Increased knowledge affords us the opportunity to be of greater influence in accomplishing the Lord’s purposes.
With great desire and anxiety for the welfare of their souls, Jacob taught the people of Nephi “concerning things which are, and which are to come” (2 Nephi 6:4). These were his people, and he loved them. He taught them who they really were and the Lord’s promises concerning them. As he taught them of the Savior, he exclaimed: “O how great the holiness of our God! For he knoweth all things, and there is not anything save he knows it” (2 Nephi 9:20; emphasis added).
That is worth remembering when you consider the importance of education. Centuries earlier, in another part of the world, Father Abraham “sought for the blessings of the fathers” and desired “also to be one who possessed great knowledge, and to be a greater follower of righteousness, and to possess a greater knowledge” (Abraham 1:2).
You are all beloved sons and daughters of God1 and “are the children of the prophets; and ye are of … the covenant which the Father made with [Abraham]” (3 Nephi 20:25). Like Abraham, you have within you the capacity to “possess a greater knowledge” as you are instructed in things that are “expedient for you to understand” (D&C 88:78).
The Lord has indicated that desirable knowledge includes “things both in heaven and in the earth, and under the earth; things which have been, things which are, things which must shortly come to pass; things which are at home, things which are abroad; the wars and the perplexities of the nations, and the judgments which are on the land; and a knowledge also of countries and of kingdoms” (D&C 88:79).
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Why? Why is gaining an education so important? The Lord Himself provides a wonderful insight: “That ye may be prepared in all things when I shall send you again to magnify the calling whereunto I have called you, and the mission with which I have commissioned you” (D&C 88:80).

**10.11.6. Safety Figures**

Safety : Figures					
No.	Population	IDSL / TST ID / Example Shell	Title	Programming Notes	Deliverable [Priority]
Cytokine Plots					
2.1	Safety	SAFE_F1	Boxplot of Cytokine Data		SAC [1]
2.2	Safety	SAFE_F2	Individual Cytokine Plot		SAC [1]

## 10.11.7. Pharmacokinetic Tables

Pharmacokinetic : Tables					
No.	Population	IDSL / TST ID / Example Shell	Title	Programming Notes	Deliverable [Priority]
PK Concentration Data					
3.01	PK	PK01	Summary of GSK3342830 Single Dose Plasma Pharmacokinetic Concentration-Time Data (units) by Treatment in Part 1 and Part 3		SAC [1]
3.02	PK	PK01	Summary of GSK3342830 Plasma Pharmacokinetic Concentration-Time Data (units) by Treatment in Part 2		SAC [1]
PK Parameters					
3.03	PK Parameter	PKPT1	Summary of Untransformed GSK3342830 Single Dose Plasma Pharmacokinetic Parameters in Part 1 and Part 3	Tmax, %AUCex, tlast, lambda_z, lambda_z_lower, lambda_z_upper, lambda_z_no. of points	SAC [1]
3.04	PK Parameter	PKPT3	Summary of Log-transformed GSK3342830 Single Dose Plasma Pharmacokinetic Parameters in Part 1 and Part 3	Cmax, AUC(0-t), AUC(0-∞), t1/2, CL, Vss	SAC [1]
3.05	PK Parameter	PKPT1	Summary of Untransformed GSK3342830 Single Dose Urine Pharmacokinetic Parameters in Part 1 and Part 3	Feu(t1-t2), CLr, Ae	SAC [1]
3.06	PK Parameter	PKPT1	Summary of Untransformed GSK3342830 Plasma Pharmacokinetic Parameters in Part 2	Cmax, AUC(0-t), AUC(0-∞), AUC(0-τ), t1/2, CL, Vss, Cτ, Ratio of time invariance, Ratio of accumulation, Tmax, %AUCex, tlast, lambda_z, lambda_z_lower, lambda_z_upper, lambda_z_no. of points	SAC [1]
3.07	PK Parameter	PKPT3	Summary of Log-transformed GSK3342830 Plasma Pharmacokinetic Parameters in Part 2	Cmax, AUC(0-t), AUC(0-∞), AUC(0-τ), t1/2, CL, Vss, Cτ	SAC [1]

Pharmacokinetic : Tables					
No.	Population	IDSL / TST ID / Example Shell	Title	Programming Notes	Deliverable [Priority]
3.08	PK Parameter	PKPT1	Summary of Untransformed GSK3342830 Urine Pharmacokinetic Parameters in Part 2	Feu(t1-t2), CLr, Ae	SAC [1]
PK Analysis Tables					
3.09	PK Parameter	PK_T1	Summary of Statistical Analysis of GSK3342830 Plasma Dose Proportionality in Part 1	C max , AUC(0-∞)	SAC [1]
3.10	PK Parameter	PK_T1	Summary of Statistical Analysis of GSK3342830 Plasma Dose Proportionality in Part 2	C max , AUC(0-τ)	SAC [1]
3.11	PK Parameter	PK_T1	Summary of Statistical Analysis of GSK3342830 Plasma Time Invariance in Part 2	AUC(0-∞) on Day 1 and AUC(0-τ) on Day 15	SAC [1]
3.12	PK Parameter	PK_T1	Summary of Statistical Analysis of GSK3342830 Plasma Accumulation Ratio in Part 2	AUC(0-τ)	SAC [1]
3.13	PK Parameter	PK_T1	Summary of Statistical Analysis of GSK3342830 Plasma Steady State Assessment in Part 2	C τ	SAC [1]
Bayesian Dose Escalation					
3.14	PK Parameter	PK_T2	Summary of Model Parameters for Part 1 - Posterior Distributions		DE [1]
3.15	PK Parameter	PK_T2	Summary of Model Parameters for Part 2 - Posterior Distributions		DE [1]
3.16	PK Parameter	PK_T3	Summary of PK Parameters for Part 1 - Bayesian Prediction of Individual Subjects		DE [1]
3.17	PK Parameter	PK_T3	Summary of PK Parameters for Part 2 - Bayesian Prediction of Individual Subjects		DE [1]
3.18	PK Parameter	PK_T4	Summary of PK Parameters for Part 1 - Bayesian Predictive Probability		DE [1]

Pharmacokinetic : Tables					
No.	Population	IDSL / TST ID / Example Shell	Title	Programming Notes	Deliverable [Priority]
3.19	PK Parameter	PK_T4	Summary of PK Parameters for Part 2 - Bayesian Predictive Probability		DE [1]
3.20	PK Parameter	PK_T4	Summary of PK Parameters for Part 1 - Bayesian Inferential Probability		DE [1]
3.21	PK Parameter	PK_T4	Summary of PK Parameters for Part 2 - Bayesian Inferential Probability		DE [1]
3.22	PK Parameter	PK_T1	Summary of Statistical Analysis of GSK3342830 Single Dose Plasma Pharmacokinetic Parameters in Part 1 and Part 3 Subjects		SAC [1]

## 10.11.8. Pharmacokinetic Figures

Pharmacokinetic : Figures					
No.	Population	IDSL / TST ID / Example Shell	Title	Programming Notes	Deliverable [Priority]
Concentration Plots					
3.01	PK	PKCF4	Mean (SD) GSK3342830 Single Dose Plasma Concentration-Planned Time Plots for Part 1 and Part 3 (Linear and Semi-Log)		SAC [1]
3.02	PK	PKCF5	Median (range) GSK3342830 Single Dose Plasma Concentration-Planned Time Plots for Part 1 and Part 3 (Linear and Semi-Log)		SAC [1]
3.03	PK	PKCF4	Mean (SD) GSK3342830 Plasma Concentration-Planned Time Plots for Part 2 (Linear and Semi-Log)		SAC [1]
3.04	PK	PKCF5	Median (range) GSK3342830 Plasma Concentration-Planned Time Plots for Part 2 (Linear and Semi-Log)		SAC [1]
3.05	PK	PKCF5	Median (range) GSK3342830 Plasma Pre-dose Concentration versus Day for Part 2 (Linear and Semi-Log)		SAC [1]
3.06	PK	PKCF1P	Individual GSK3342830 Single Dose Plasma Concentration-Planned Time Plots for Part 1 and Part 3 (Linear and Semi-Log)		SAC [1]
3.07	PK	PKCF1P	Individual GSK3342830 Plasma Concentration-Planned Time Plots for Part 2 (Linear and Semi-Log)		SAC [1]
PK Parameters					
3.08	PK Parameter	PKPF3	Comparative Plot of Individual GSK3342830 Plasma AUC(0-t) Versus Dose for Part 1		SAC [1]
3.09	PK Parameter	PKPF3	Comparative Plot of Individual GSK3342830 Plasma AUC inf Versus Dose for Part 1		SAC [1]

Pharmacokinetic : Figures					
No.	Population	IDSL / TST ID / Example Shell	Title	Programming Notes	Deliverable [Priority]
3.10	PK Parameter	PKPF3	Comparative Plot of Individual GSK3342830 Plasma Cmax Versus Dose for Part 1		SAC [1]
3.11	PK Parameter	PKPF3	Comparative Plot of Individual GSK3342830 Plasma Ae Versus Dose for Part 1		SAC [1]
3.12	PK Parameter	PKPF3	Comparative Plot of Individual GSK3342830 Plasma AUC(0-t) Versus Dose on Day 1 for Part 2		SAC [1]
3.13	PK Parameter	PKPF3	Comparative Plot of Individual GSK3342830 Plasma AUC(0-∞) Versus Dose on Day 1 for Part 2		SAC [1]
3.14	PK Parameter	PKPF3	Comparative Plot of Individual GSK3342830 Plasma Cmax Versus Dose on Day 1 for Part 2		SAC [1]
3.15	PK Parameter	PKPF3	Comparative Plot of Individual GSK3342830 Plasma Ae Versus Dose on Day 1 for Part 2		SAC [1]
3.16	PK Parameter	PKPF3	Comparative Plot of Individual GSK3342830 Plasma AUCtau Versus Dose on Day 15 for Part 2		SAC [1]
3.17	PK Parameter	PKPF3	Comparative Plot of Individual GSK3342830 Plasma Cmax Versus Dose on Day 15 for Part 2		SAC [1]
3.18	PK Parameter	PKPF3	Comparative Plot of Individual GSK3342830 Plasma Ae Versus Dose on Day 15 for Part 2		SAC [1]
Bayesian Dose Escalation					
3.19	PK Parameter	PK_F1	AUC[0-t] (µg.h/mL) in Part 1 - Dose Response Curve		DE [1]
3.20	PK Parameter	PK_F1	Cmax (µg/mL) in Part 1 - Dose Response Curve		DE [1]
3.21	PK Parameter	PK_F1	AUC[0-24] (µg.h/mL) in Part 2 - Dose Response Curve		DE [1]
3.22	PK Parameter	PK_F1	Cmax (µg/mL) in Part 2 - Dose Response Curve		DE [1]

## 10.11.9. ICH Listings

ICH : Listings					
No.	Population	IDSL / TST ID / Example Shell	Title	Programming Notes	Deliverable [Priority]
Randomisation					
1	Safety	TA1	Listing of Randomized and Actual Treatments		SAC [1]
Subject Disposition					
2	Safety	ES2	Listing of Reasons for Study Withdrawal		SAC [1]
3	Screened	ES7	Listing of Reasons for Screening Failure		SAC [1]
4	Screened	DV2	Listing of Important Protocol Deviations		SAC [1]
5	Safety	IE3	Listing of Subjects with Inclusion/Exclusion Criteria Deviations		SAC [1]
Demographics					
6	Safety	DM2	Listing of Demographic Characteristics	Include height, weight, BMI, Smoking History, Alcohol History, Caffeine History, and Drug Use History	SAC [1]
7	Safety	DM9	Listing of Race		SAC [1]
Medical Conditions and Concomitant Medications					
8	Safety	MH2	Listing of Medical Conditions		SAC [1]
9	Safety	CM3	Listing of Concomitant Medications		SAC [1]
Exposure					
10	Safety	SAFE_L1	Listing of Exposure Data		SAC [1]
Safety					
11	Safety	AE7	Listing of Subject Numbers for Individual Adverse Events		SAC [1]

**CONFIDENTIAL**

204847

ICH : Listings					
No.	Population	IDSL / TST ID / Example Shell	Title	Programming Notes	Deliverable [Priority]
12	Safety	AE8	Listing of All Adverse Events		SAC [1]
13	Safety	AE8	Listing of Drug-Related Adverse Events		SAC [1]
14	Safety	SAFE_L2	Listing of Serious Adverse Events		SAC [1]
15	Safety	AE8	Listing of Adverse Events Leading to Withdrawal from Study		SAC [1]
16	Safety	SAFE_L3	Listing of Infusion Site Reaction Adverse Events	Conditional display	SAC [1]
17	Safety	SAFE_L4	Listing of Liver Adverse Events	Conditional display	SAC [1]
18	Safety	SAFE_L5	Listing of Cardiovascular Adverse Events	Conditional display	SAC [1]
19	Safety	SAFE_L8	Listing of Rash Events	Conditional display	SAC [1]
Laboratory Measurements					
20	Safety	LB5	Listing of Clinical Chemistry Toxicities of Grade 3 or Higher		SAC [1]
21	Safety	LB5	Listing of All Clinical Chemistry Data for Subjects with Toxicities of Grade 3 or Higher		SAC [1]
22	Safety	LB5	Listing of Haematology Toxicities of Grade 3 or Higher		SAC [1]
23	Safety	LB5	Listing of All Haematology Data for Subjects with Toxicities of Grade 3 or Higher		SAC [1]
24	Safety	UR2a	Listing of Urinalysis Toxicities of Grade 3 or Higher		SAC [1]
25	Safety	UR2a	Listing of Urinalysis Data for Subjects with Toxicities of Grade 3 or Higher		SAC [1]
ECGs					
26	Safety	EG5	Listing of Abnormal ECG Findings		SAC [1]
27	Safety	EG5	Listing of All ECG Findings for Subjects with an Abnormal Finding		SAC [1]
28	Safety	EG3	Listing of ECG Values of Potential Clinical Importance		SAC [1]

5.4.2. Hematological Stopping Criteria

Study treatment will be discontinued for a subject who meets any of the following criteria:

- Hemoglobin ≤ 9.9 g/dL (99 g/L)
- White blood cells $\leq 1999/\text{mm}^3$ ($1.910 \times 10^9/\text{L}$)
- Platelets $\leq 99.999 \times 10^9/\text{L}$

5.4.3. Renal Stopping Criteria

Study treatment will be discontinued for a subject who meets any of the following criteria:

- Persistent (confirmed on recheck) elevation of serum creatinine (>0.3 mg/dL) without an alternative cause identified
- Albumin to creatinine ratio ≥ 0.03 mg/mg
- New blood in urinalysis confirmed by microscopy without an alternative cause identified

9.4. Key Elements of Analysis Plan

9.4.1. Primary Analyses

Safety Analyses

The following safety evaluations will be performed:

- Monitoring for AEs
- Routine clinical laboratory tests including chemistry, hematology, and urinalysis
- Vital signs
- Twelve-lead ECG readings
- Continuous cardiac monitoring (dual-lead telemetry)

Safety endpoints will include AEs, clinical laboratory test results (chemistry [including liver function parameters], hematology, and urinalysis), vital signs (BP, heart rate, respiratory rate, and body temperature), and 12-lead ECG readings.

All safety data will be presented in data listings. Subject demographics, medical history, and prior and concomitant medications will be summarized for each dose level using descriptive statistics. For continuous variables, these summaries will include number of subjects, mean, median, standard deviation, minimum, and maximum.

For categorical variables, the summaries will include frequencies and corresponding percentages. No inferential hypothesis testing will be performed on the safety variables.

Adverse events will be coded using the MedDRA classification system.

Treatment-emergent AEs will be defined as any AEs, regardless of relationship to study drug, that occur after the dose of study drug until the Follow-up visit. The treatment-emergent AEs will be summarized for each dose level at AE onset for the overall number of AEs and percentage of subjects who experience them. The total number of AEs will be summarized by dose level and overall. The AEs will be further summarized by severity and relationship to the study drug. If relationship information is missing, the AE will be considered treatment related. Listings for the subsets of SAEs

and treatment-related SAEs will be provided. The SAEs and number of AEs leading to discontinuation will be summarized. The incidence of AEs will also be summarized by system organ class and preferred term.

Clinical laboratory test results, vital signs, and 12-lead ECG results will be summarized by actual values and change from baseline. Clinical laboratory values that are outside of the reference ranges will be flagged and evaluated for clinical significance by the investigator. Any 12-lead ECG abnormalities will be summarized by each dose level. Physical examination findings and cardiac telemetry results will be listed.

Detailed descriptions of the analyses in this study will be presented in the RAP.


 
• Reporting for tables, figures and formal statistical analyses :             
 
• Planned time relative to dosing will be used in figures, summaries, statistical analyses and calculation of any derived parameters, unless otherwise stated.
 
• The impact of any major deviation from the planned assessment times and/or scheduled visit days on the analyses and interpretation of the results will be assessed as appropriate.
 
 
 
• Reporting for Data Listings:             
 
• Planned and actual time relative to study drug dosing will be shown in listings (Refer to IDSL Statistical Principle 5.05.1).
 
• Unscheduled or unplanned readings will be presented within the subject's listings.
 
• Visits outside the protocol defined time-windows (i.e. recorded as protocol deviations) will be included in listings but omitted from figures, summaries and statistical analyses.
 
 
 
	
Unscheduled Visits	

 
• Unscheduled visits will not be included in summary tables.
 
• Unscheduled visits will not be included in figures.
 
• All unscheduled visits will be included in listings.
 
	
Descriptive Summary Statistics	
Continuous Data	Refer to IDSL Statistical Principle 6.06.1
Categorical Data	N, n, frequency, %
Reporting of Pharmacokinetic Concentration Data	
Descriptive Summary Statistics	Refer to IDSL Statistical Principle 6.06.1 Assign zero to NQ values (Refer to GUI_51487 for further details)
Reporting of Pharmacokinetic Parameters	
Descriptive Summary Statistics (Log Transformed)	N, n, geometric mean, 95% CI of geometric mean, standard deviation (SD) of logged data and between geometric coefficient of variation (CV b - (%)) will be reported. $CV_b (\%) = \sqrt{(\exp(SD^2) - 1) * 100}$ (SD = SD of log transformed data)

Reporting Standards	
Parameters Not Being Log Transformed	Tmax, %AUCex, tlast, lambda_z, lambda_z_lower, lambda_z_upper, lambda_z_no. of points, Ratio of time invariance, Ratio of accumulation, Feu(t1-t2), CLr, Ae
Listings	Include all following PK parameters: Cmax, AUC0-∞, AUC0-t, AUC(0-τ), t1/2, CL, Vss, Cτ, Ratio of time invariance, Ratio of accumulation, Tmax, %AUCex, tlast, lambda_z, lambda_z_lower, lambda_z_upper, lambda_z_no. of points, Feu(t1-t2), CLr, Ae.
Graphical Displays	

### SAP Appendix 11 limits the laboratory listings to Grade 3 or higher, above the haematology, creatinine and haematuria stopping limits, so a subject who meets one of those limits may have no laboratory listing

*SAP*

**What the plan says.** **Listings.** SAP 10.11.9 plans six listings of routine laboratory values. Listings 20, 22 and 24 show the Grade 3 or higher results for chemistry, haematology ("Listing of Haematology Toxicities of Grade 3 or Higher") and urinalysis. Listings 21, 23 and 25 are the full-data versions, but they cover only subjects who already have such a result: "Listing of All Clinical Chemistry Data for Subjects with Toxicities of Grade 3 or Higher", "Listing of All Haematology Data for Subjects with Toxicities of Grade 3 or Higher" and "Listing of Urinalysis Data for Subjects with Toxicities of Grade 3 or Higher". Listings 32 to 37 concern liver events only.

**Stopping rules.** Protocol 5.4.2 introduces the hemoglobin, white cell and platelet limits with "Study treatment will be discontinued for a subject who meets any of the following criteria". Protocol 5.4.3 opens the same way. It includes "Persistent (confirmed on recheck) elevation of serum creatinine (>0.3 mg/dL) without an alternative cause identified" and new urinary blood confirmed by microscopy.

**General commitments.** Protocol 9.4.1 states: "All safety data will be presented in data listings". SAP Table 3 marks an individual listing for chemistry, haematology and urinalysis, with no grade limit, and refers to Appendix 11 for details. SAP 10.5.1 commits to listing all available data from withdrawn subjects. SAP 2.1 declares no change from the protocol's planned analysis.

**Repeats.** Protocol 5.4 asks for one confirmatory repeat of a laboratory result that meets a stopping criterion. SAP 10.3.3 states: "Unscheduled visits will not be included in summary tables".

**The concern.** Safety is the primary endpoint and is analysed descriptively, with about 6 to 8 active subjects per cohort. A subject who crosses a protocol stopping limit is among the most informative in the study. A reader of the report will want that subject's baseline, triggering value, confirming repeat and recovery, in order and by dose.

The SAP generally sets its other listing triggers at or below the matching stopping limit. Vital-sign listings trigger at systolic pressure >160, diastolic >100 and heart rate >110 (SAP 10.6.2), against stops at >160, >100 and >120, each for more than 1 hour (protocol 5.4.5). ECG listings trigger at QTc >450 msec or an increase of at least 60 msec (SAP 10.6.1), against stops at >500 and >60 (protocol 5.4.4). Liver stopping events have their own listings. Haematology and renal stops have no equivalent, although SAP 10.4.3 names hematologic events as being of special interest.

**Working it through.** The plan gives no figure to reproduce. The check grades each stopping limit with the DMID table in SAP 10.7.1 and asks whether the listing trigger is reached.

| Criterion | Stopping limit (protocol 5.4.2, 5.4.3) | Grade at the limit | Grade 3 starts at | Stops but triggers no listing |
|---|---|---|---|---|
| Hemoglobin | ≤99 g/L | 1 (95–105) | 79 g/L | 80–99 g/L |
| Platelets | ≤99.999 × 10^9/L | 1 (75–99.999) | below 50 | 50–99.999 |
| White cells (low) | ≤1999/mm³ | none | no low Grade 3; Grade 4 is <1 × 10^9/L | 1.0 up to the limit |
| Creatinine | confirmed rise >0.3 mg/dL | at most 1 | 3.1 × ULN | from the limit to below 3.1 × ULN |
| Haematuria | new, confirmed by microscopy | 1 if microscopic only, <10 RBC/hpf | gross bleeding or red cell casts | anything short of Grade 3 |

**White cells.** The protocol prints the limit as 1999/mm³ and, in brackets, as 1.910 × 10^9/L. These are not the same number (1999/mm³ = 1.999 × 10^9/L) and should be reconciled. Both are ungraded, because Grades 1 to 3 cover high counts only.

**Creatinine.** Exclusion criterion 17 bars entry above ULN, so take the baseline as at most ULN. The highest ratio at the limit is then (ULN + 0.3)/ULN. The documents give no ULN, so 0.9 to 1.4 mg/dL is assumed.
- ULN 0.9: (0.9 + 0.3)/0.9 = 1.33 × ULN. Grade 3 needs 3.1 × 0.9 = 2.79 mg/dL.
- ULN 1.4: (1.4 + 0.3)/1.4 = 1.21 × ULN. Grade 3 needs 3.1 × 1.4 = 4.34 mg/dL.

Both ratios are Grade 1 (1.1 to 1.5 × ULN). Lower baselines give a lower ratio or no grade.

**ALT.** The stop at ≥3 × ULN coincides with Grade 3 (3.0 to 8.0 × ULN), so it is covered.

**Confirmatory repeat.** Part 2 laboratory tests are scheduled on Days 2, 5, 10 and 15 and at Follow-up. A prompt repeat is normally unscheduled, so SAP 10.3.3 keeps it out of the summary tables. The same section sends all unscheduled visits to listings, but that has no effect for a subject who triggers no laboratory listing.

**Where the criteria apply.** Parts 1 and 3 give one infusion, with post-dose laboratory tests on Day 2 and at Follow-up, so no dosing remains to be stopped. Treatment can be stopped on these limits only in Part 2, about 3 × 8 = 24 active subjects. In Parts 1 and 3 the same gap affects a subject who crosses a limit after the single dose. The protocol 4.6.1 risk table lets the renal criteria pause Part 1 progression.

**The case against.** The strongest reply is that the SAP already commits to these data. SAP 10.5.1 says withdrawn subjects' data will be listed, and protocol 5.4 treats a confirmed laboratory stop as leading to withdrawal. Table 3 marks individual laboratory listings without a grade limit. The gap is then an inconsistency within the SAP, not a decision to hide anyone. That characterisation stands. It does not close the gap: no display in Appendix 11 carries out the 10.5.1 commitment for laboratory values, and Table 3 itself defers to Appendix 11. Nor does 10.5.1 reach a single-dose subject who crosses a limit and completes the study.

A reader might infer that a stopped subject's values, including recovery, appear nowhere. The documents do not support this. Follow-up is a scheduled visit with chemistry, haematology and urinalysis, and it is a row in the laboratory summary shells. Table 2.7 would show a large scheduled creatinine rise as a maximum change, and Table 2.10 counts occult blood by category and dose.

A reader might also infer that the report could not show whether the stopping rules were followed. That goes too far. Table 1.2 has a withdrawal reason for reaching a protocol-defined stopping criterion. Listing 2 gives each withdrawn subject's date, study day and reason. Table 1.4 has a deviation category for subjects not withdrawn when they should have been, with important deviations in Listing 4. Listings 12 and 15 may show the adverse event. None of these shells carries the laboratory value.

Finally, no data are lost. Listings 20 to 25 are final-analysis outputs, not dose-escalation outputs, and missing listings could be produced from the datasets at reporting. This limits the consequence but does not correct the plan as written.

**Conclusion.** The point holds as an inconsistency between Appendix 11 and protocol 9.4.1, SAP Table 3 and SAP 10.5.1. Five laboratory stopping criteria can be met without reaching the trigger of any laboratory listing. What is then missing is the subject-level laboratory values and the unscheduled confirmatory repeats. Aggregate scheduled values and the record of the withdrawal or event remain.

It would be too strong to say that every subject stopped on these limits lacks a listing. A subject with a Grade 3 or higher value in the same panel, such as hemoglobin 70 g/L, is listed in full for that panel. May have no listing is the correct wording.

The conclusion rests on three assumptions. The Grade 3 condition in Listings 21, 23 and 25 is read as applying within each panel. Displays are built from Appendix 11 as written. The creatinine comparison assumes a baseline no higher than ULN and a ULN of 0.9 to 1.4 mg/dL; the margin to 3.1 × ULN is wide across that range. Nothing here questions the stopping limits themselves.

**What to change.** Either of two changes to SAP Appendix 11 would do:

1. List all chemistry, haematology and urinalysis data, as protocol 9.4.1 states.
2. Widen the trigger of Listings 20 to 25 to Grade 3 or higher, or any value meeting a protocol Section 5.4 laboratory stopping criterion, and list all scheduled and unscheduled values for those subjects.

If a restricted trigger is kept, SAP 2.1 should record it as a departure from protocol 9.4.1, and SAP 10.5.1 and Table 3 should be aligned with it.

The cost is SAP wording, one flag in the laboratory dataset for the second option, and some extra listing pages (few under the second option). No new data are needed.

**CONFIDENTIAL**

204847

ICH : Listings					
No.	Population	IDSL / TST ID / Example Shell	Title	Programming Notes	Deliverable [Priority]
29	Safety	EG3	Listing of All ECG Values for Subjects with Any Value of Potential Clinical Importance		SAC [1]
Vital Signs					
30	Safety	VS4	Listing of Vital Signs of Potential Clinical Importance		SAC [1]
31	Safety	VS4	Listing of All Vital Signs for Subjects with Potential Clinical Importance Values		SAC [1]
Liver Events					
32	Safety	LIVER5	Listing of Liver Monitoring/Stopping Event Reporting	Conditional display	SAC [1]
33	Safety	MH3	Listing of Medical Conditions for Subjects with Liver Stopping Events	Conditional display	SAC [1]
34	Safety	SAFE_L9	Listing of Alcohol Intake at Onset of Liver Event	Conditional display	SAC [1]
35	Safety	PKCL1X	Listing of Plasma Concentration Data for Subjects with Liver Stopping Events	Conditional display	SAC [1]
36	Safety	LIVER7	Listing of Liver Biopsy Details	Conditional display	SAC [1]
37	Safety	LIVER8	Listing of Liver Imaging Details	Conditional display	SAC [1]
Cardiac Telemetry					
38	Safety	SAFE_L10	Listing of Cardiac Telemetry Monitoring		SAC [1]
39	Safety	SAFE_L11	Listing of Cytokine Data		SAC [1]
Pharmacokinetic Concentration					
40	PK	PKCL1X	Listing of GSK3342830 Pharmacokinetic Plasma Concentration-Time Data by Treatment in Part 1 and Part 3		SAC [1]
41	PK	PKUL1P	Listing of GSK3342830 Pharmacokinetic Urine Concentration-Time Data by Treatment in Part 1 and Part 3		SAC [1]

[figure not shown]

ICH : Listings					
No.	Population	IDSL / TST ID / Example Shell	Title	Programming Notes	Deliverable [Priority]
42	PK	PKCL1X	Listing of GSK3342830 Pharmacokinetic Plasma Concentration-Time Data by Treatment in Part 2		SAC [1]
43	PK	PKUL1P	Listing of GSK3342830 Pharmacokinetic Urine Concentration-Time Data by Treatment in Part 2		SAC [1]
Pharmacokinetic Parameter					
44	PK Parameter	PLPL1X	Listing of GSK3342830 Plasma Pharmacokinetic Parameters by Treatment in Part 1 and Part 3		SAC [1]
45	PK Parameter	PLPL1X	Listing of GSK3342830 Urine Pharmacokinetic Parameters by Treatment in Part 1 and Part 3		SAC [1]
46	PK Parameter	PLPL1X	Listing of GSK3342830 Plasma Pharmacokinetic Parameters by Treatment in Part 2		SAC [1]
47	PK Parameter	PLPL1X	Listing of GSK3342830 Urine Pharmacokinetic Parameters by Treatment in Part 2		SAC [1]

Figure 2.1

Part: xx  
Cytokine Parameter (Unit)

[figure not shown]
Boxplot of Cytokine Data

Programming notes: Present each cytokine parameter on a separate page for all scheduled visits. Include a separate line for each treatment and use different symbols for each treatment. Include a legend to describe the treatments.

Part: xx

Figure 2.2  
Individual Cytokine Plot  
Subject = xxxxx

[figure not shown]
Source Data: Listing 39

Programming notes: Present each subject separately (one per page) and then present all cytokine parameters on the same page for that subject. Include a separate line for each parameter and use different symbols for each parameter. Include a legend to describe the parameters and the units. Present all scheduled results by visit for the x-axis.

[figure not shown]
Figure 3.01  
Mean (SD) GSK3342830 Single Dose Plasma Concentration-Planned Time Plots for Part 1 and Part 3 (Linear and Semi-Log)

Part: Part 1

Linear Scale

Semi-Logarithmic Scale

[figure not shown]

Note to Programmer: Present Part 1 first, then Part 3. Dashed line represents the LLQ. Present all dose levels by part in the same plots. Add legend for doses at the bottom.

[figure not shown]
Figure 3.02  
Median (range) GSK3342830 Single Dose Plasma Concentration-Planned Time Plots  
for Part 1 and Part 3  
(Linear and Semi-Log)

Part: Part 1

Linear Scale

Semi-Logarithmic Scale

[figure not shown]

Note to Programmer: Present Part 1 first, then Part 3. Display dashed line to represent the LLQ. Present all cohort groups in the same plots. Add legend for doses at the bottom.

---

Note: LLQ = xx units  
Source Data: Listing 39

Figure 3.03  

In this increasingly complex world, education is one of the most important acquisitions of life. And while it is true that more education will generally lead to the opportunity for increased temporal rewards, the greater value of increased knowledge is the opportunity it affords us to be of greater influence in accomplishing the Lord’s purposes. As explained in For the Strength of Youth: “Education is an important part of Heavenly Father’s plan to help you become more like Him. He wants you to educate your mind and to develop your skills and talents, your power to act well in your responsibilities, and your capacity to appreciate life.”2
For good reasons, formal education requires you, over a number of years, to engage a wide range of skills and subjects, some of which may not be familiar to you or which you may not find particularly enjoyable to study. Nonetheless, you should be diligent in your studies, for this broadens your horizons and expands your mind’s capacity to learn in other areas as well. Indeed, your exposure to a wide range of basic skills and subjects affords you the opportunity to identify those skills and subjects in which you have a genuine interest. With this interest, as you continue to further your education, you will have the opportunity to pursue in greater depth those things you truly enjoy.
President Henry B. Eyring, First Counselor in the First Presidency, shared valuable advice he received from his father wherein his father counseled him to pursue education “you love so much that when you don’t have to think about anything, that’s what you think about.”4 Sister Cardon and I have counseled our children to pursue an education and a career that are of such interest to them that they would want to “skip to work.”
Jacob cautioned his people against the “frailties, and the foolishness of men!” He explained, “When they are learned they think they are wise, and they hearken not unto the counsel of God.” He then added this ennobling truth: “But to be learned is good if they hearken unto the counsels of God” (2 Nephi 9:28–29).
Be learned and hearken unto the Lord. He will bless and prosper you in accomplishing His purposes.
See “The Family: A Proclamation to the World,” Liahona and Ensign, Nov. 2010, 129.
For the Strength of Youth (booklet, 2011), 9.
Teachings of Presidents of the Church: Joseph Smith (2007), 265.
In Gerald N. Lund, “Elder Henry B. Eyring: Molded by ‘Defining Influences,’” Liahona, Apr. 1996, 28; Ensign, Sept. 1995, 10.
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